The Los Angeles City Council gave live entertainment giant Anschutz Entertainment Group Inc. the greenlight – plus a bit of public assistance – to extend its holdings in downtown’s South Park district.
The council last month approved downtown-based AEG’s plan to expand the 867,000-square-foot Los Angeles Convention Center, which the city owns and AEG manages, by approximately 330,000 square feet.
AEG will also add a second tower with 850 rooms and additional ballroom space to the AEG-owned JW Marriot Hotel, as part of the city’s goal to add more hotel rooms within walking distance of the convention center.
To help pay for the hotel expansion, the city will give AEG a cut over the next decade of the occupancy taxes it collects from the hotel’s guests. The city payout could net AEG as much as $167 million, according to a city council report.
AEG has indicated it is seeking project funding from Plenary Group, a company headquartered in Australia that focuses on public-private partnership investments.
The company has estimated that the hotel revamp will cost $710 million, and it will cost $500 million to revamp the convention center, with construction expected to begin by the end of 2019.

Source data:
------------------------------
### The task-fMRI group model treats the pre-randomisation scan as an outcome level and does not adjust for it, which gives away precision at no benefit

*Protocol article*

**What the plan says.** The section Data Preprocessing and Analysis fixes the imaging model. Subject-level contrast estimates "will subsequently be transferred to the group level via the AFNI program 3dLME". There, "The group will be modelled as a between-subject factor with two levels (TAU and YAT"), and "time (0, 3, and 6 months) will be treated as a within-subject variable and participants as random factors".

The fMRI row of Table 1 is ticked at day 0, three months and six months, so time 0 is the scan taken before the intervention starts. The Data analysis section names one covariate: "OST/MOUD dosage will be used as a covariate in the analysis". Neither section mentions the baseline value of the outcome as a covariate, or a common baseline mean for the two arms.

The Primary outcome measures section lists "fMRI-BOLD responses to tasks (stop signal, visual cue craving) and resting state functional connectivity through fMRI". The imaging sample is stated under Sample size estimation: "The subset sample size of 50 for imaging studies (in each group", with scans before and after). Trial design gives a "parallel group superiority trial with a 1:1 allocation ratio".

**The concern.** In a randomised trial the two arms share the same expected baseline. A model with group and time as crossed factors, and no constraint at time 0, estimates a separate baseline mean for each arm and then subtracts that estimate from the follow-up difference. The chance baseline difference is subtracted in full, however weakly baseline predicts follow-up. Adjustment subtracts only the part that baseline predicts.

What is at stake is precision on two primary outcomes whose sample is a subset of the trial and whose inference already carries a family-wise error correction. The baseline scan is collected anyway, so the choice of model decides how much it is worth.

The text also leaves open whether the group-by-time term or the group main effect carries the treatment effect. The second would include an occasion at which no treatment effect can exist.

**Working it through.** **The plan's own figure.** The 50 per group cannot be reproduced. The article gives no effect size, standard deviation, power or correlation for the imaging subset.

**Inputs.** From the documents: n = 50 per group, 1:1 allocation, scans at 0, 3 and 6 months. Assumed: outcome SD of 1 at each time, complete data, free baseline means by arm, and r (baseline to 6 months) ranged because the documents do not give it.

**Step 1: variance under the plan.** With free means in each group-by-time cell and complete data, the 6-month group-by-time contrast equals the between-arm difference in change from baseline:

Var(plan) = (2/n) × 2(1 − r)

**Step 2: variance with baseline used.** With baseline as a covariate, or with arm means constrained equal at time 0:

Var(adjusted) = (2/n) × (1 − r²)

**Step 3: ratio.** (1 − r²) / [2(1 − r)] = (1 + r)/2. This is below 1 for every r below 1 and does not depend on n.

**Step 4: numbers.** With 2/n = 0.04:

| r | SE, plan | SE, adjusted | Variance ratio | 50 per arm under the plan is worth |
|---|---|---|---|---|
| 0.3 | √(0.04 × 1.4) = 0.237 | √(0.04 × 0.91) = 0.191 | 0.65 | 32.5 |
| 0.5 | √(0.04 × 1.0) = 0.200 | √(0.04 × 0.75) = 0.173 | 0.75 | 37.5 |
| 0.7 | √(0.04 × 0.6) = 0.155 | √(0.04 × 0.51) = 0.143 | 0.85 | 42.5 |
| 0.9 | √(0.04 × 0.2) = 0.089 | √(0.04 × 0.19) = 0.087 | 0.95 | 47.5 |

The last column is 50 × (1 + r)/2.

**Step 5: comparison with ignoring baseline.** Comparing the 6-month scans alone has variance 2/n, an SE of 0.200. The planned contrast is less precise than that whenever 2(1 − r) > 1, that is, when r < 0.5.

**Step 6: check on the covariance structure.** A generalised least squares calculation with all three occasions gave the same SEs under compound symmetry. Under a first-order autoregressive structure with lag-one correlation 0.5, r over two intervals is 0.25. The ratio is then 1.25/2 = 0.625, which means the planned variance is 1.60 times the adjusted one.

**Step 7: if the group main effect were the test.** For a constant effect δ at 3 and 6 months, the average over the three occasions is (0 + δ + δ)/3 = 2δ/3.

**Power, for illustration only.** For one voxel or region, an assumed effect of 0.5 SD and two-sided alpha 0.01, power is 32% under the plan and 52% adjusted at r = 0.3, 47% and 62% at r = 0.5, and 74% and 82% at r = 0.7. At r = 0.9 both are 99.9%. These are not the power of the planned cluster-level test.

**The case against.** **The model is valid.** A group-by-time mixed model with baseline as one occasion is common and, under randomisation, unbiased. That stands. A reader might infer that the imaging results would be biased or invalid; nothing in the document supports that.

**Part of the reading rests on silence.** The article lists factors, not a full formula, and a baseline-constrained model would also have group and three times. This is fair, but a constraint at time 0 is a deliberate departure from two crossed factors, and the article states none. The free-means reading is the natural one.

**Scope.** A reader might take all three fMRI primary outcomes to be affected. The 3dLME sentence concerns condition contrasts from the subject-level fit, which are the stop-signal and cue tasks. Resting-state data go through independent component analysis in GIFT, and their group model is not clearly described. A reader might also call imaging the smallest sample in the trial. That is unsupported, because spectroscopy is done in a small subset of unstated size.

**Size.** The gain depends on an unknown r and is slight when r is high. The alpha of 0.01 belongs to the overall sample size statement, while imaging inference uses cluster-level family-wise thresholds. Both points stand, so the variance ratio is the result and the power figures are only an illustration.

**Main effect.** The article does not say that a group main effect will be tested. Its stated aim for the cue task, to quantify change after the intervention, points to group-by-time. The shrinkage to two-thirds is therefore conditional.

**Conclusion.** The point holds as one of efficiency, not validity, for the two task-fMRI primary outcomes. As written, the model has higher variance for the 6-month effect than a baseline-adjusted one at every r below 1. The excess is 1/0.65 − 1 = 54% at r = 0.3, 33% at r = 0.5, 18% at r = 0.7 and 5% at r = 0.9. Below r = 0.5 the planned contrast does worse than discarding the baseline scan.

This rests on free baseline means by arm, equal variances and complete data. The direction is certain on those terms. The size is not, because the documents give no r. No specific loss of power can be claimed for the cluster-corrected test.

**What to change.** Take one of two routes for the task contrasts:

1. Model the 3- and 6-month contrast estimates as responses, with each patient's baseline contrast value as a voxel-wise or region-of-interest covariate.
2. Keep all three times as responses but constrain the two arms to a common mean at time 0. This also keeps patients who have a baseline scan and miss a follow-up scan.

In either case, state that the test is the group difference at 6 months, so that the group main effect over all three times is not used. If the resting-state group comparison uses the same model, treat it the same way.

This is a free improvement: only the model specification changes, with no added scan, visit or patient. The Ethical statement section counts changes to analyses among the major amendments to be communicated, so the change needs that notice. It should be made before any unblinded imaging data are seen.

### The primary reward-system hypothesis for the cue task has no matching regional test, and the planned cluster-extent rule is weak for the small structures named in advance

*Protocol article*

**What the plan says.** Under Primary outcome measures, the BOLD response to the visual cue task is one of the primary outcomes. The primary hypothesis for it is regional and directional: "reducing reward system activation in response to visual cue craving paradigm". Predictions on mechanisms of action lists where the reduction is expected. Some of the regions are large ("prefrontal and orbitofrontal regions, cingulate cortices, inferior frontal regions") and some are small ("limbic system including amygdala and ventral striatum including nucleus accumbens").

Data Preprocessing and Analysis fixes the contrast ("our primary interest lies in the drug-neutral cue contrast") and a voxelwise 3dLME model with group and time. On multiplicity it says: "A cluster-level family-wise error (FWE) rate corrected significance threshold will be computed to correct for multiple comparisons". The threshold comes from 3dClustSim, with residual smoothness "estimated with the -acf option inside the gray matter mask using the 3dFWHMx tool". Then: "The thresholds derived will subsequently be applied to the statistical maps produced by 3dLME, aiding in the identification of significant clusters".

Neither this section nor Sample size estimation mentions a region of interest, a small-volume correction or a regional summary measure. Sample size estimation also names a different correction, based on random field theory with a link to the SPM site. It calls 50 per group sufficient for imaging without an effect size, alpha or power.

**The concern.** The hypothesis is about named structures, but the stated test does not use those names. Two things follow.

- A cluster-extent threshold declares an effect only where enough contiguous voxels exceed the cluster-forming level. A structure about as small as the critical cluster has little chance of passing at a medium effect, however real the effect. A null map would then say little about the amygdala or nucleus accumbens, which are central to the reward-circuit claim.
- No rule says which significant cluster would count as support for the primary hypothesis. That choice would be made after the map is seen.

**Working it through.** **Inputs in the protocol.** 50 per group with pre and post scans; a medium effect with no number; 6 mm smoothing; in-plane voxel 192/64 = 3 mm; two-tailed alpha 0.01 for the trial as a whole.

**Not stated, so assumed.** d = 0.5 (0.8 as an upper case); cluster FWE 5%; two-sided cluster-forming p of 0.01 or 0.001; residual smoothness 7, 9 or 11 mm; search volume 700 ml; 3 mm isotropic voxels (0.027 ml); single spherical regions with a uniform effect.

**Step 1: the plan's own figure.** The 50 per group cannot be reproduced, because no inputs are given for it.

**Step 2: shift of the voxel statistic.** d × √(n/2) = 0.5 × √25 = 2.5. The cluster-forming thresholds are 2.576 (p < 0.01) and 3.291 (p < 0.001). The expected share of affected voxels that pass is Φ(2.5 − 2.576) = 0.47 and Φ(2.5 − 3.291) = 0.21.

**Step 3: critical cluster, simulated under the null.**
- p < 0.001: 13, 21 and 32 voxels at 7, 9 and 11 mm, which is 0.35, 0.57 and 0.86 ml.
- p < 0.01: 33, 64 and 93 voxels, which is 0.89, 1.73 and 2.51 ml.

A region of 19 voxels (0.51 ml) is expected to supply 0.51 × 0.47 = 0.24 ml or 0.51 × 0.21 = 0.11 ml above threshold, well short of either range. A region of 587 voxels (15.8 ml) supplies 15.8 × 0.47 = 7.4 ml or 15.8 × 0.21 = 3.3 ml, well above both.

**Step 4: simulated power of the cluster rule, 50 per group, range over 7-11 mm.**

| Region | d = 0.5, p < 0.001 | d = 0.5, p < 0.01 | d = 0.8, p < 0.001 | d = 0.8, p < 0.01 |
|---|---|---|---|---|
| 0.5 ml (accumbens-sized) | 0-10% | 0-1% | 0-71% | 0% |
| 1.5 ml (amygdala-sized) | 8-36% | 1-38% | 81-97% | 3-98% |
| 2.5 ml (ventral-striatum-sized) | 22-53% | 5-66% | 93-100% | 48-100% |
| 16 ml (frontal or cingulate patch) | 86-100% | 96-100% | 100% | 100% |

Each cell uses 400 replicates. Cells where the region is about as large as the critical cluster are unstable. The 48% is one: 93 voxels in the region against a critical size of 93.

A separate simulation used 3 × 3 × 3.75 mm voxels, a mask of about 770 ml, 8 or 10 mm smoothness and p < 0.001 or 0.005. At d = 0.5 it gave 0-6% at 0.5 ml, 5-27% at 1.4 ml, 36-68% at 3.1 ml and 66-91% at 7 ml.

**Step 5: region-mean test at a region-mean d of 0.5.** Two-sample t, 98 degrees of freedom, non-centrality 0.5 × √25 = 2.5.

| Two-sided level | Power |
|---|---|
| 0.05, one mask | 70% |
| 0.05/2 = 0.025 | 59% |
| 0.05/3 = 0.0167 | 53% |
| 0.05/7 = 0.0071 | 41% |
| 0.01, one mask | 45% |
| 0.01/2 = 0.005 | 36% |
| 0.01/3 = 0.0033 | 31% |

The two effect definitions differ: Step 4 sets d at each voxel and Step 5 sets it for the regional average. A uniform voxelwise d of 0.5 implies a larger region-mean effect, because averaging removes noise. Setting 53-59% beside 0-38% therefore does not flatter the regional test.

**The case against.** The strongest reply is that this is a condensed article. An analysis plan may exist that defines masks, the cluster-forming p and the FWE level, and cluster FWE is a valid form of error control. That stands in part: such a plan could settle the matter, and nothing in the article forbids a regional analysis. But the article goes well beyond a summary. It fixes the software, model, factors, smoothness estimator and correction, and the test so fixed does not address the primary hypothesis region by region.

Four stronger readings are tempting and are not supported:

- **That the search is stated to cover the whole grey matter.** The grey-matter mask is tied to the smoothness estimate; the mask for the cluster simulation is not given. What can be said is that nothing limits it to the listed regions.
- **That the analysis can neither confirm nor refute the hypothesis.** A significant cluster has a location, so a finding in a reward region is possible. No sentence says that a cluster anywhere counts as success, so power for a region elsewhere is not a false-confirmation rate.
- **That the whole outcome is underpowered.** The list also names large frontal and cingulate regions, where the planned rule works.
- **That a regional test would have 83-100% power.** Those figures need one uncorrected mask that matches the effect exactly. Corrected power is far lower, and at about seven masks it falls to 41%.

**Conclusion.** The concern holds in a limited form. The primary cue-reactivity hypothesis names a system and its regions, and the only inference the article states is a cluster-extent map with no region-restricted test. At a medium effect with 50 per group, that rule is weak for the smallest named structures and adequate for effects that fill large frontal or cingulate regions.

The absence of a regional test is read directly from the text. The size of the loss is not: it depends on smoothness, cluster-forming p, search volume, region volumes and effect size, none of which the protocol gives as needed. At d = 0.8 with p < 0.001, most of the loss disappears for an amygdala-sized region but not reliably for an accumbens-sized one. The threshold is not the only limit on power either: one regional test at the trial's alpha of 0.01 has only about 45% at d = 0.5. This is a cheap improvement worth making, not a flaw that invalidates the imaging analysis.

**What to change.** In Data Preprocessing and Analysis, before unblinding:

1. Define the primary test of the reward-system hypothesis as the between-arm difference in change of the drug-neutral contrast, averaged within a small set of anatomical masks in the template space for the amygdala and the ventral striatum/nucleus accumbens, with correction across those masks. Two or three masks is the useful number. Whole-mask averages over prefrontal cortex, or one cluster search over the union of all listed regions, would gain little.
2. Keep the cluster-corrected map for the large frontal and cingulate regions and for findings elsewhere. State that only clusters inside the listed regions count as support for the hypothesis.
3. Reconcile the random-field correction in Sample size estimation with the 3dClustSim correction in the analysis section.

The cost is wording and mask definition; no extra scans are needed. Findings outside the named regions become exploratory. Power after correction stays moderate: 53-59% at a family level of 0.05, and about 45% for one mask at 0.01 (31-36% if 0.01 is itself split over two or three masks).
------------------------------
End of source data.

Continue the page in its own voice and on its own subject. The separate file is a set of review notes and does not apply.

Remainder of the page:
The city has touted AEG’s plans as a way of improving a convention center seen as second-tier to competing centers in Chicago, Las Vegas and elsewhere.
The plan has the collateral effect of furthering AEG’s grip on a downtown swath that already includes the AEG-owned L.A. Live and Staples Center.
AEG is a distant No. 2, by revenue, in live entertainment nationally to Beverly Hills-headquartered Live Nation Entertainment Inc. But in Los Angeles, the gap between the two companies in venues owned and major events booked is much smaller.
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Texas-Sized Facility Plan
Speaking of Live Nation, the company announced last month a partnership with Westwood-headquartered Oak View Group to finance a $338 million basketball arena in the heart of the University of Texas at Austin campus.
Live Nation and its Austin-based concert promotion subsidiary C3 Presents formed a new joint venture, ArenaCo, to build the facility, which will be used for the university’s women’s and men’s basketball teams, plus for concerts and other live events.
The project will receive no public funding and will be completed by 2021, according to an ArenaCo press release.
The partnership is a natural fit. OVG was founded by Tim Leiweke, the former president of Live Nation-rival AEG, after he was pushed out at AEG in 2013.